UPDATE 29 October 2010: At this blog post, there used to be a video by Amnesty International, called Type of torture in Guantánamo Bay.
However, YouTube has removed that video. They say because of “hate speech”. ??????????!!!!!!!!!!! What a strange definition YouTube bosses have of hate speech. A very mainstream and moderate organization like Amnesty International seemingly is not allowed to call torture torture … if the torture is by the United States government. While all sorts of open nazis and racists are on YouTube.
I have replaced the removed video with another one about Guantanamo torture. In fact, with two videos.
From Harper’s Magazine in the USA:
January 18, 9:00 AM, 2010
By Scott Horton
This is the full text of an exclusive advance feature by Scott Horton that will appear in the March 2010 Harper’s Magazine. The issue will be available on newsstands the week of February 15.
1. “Asymmetrical Warfare”
When President Barack Obama took office last year, he promised to “restore the standards of due process and the core constitutional values that have made this country great.” Toward that end, the president issued an executive order declaring that the extra-constitutional prison camp at Guantánamo “shall be closed as soon as practicable, and no later than one year from the date of this order.” Obama has failed to fulfill his promise. Some prisoners are being charged with crimes, others released, but the date for closing the camp seems to recede steadily into the future.
Furthermore, new evidence now emerging may entangle Obama’s young administration with crimes that occurred during the Bush presidency, evidence that suggests the current administration failed to investigate seriously—and may even have continued—a cover-up of the possible homicides of three prisoners at Guantánamo in 2006.
Late in the evening on June 9 that year, three prisoners at Guantánamo died suddenly and violently. Salah Ahmed Al-Salami, from Yemen, was thirty-seven. Mani Shaman Al-Utaybi, from Saudi Arabia, was thirty. Yasser Talal Al-Zahrani, also from Saudi Arabia, was twenty-two, and had been imprisoned at Guantánamo since he was captured at the age of seventeen. None of the men had been charged with a crime, though all three had been engaged in hunger strikes to protest the conditions of their imprisonment. They were being held in a cell block, known as Alpha Block, reserved for particularly troublesome or high-value prisoners.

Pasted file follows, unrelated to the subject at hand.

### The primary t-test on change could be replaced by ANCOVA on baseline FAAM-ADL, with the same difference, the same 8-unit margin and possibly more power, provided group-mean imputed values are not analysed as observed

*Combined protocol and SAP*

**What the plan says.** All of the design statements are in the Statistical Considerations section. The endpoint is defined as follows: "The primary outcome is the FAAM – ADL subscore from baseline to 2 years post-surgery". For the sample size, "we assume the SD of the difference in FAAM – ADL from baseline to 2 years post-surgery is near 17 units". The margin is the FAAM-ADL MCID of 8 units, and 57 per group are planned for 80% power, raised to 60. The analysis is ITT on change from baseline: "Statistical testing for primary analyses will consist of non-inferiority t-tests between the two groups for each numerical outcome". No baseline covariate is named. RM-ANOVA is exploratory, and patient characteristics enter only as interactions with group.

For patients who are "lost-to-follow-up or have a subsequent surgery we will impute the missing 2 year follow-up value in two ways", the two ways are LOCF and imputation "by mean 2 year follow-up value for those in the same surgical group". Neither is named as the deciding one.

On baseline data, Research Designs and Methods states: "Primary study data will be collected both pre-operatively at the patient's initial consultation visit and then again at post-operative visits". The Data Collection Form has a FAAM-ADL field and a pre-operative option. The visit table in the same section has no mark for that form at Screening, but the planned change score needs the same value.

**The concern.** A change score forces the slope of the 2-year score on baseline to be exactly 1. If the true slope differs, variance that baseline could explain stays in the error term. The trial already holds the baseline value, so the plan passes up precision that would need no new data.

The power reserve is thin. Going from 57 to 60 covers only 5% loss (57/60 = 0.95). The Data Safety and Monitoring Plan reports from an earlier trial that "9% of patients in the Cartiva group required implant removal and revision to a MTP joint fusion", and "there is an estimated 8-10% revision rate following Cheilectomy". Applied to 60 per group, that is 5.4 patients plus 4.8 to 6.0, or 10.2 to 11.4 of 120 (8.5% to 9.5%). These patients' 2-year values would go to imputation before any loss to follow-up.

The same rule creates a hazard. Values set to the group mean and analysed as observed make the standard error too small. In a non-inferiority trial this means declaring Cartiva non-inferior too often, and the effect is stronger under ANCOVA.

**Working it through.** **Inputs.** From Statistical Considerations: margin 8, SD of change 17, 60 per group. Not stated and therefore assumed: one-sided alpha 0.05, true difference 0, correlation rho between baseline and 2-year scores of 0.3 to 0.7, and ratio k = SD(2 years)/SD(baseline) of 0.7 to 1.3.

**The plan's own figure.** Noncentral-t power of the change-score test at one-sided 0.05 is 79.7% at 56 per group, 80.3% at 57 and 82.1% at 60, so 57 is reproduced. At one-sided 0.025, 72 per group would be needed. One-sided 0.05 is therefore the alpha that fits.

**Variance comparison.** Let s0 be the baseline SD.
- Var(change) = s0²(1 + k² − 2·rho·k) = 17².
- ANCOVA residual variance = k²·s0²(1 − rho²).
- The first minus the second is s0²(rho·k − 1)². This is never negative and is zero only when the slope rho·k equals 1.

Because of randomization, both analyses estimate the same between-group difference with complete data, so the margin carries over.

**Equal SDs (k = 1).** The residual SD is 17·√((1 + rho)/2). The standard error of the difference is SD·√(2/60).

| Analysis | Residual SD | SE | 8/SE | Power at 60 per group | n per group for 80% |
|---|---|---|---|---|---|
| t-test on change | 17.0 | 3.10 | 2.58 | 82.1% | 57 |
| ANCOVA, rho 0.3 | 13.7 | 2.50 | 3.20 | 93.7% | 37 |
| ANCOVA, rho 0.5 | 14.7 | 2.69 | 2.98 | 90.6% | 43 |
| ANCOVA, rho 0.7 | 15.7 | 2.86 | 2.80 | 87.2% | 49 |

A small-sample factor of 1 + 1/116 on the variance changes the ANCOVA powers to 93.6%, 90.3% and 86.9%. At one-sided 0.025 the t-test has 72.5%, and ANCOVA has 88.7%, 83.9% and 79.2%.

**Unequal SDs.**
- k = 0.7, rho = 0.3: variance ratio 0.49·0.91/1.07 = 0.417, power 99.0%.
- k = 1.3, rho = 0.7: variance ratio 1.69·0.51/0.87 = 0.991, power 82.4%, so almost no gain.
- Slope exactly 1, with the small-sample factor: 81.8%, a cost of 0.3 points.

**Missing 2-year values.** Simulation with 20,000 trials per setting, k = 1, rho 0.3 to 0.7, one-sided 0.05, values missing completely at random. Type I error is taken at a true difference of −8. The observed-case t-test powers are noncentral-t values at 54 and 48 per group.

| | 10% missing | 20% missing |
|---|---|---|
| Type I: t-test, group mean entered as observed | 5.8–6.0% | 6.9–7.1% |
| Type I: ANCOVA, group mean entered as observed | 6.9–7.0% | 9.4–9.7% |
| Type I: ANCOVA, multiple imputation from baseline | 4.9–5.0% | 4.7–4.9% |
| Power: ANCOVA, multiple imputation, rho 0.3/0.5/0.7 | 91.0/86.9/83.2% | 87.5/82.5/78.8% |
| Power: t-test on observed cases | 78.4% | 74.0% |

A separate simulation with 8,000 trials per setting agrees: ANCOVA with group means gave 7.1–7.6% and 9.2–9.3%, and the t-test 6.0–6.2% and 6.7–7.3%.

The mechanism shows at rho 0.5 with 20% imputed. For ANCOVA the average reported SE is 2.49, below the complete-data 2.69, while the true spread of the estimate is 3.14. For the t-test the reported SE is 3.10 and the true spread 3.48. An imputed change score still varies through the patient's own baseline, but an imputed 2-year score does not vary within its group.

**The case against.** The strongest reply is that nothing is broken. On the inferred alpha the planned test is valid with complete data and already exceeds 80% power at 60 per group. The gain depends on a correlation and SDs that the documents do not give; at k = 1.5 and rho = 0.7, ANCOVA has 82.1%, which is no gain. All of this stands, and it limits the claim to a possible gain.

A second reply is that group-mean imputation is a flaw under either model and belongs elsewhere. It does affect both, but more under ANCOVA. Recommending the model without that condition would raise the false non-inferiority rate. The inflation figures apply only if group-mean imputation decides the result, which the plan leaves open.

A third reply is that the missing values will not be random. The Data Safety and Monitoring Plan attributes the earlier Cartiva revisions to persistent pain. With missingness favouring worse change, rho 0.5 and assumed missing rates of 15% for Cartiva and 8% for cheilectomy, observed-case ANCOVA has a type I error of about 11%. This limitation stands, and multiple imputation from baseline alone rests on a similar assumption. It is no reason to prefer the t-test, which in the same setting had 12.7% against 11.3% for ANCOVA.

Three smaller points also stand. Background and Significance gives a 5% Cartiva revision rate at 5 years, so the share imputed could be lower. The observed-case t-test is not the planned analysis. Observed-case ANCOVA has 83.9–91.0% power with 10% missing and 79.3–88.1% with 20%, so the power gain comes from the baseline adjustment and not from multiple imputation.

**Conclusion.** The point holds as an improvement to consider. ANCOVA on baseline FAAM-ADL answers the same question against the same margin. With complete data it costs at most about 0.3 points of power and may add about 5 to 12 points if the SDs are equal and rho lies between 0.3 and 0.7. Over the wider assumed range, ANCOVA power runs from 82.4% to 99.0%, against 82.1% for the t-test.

As news of the deaths emerged the following day, the camp quickly went into lockdown. The authorities ordered nearly all the reporters at Camp America to leave and those en route to turn back. The commander at Guantánamo, Rear Admiral Harry Harris, then declared the deaths “suicides.” In an unusual move, he also used the announcement to attack the dead men. “I believe this was not an act of desperation,” he said, “but an act of asymmetrical warfare waged against us.” Reporters accepted the official account, and even lawyers for the prisoners appeared to believe that they had killed themselves. Only the prisoners’ families in Saudi Arabia and Yemen rejected the notion.
Two years later, the U.S. Naval Criminal Investigative Service, which has primary investigative jurisdiction within the naval base, issued a report supporting the account originally advanced by Harris, now a vice-admiral in command of the Sixth Fleet. The Pentagon declined to make the NCIS report public, and only when pressed with Freedom of Information Act demands did it disclose parts of the report, some 1,700 pages of documents so heavily redacted as to be nearly incomprehensible. The NCIS report was carefully cross-referenced and deciphered by students and faculty at the law school of Seton Hall University in New Jersey, and their findings, released in November 2009, made clear why the Pentagon had been unwilling to make its conclusions public. The official story of the prisoners’ deaths was full of unacknowledged contradictions, and the centerpiece of the report—a reconstruction of the events—was simply unbelievable.
The forthcoming issue of Harper’s Magazine contains a devastating exposure of the alleged suicides of three Guantánamo Bay detainees in June 2006: here.
Friday saw Barack Obama’s self-imposed deadline for the closure of the Guantanamo Bay concentration camp lapse: here.
The US Justice Department has determined that nearly 50 of the remaining 196 detainees at the military prison at Guantanamo Bay, Cuba are to be held indefinitely, without charges or trial: here.
A plea from Guantánamo inmate Younous Chekkouri: here.
By Juan Cole in the USA:
Tuesday, January 19, 2010
Top Ten Counter-Terrorism Scandals 2010
The new year is not very old, but several recent revelations cast the the US fight against al-Qaeda (a tiny if deadly fraternity of a couple thousand fanatics spread in dozens of countries) in a bad light, if not to say a scandalous one. The entire premise of combating al-Qaeda as though it were an enemy army, using the Pentagon as the lead agency, while simultaneously militarizing the CIA, needs to be questioned. But so too do a lot of other premises about a so-called American ‘Long War’ with parts of the Muslim world, including drone strikes, secret bases, and torture. Worst of all, embarrassing revelations are coming out about damaging or even criminal actions and policies that can only harm any genuine counter-terrorism program.
Kenya Seeks Return of Citizen from Guantanamo: here.
Campaigners calling for the release of the last British resident held in Guantanamo delivered an open letter to Gordon Brown yesterday condemning the government’s inaction: here.
Former British resident Ahmed Belbacha, who remains imprisoned in Guantanamo Bay, has asked nine US judges to hear his case in a last-ditch attempt to prevent his forced transportation to Algeria: here.
US Muslim men complain of torture in Pakistan prison: here.